I stopped by to watch rehearsal earlier this month as the Joffrey Ballet gets ready for the Chicago premiere of Alexander Ekman‘s Episode 31 this week at the Chicago Dancing Festival (CDF). A CDF13 commission, the work was originally created for students at the Juilliard School in 2011 and incorporates a multi media/video element at the beginning of the piece. The young Swedish choreographer also had a commissioned work in last year’s festival. Giordano Dance Chicago performed his humorous relationship duet Two Becomes Three in CDF12 and will perform it again at CDF13.
On a sunny Friday afternoon, 28 Joffrey dancers headed out to film the into video and danced in the street, on the Brown line, across the Clark Street bridge, on the steps of the Vietnam Memorial Park under Wacker, under the “Bean” and in Crown Fountain. Clapping, stomping and yelling accompanied the choreography and caught a number of people off guard. A group of students gave the dancers an impromptu cheer to thank them and one woman waiting for her train said, “It’s better than the muggers on the Red Line”. Gotta love Chicagoans.
A few weeks later, back in the studio, the dancers prepped for a run-thru of Episode 31. The studio had random props (an empty lamp stand, tennis balls, a wooden box) and strips of marley strewn about the floor. I asked one dancer, “What’s this all about?” His reply, “Joffrey being Hubbard Street.” While it might not be in Hubbard’s rep, this piece is way more their style than what you normally see from the Joffrey. It’s outside their comfort zone. For some, I’d say way out. One girl stays in pointe shoes, randomly bourree-ing throughout the chaos. Most are in jazz shoes. One dancer comes out and does a quick, intense tap solo. Two men perform a loosely balletic, post-modern duet while a poem is read. The dancers drop suddenly to the floor and convulse like they are being electrocuted (frying bacon, anyone?), while a lone dancer slowly circles the stage, taking it all in.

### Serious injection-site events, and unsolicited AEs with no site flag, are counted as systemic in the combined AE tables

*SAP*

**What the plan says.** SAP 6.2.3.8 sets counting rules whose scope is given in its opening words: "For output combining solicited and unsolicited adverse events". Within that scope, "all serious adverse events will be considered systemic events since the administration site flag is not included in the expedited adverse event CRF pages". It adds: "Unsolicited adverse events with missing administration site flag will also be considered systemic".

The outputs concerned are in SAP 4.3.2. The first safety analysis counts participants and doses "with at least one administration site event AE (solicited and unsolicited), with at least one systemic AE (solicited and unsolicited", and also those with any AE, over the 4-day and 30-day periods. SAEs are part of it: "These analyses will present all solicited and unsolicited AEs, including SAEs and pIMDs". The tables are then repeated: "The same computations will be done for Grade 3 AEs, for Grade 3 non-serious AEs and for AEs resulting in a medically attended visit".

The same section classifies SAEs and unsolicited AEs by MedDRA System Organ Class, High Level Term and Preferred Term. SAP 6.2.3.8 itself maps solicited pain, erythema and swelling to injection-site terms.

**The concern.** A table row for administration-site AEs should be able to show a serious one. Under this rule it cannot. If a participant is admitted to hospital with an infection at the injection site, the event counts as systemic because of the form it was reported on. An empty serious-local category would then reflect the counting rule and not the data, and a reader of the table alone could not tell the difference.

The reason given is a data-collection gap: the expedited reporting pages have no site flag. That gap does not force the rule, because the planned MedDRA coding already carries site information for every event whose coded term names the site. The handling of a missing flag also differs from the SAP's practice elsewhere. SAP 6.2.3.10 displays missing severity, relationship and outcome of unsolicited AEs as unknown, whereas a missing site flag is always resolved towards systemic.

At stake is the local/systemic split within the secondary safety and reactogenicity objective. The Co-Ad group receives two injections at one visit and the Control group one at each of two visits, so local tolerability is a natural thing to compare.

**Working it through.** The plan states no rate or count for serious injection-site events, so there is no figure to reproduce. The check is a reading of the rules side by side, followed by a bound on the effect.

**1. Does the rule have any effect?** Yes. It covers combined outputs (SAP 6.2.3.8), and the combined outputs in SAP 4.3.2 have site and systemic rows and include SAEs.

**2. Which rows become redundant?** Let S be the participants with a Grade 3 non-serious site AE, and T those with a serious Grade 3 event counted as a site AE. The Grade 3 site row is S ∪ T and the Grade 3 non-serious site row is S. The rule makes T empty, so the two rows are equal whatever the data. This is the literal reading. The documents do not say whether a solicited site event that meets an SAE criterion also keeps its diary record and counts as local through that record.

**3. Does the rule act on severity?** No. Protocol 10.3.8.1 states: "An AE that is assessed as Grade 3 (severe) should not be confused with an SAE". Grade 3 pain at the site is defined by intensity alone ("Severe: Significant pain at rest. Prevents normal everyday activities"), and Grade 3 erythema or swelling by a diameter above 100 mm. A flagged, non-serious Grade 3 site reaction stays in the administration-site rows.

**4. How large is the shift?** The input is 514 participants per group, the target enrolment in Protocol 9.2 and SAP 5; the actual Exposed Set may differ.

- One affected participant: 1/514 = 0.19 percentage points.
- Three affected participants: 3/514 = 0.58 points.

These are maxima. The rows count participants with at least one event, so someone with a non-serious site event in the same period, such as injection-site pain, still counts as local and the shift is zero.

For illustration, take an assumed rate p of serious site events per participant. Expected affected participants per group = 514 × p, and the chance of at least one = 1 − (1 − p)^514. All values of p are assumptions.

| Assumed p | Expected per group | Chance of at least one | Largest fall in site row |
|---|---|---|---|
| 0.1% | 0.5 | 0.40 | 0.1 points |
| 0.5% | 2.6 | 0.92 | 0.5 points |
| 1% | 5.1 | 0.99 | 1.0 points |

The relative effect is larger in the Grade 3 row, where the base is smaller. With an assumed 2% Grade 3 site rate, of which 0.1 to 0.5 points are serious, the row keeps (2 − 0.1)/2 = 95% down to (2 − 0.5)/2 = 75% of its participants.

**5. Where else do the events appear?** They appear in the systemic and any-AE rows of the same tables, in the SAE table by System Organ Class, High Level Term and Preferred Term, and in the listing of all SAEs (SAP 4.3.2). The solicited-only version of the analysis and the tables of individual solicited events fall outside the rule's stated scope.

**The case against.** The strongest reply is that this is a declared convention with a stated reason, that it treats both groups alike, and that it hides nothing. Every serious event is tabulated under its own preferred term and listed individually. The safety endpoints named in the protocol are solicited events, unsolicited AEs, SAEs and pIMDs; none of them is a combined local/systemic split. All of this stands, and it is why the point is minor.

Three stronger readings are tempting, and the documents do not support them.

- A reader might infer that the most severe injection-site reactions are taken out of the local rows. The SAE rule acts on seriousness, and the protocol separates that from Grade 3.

Oh, and there is some coughing and sneezing. Yeah, not your typical Joffrey. Artistic Director Ashley Wheater is embracing the difference and think it will only enhance their artistry. “The way have to move in 31, the way they have to use their spine to instigate the movement…if they would take that into classical ballet, then ballet becomes that much more of an interesting, organic form as opposed to being two-dimensional and a little bit flat” he said. “It will be very fun to see how people respond to it.”
Episode 31 will also appear in Joffrey’s Winter program next February at the Auditorium Theatre.
The Joffrey Ballet performs Alexander Ekman’s “Episode 31” at the Chicago Dancing Festival on Thursday, Aug. 22 at 7:30 pm at the Auditorium Theatre, 50 E. Congress Pkwy. The performance is SOLD OUT, but any available stand-by tickets will be released at 7:15 pm.
For more information on the Chicago Dancing Festival, visit www.chicagodancingfestival.com.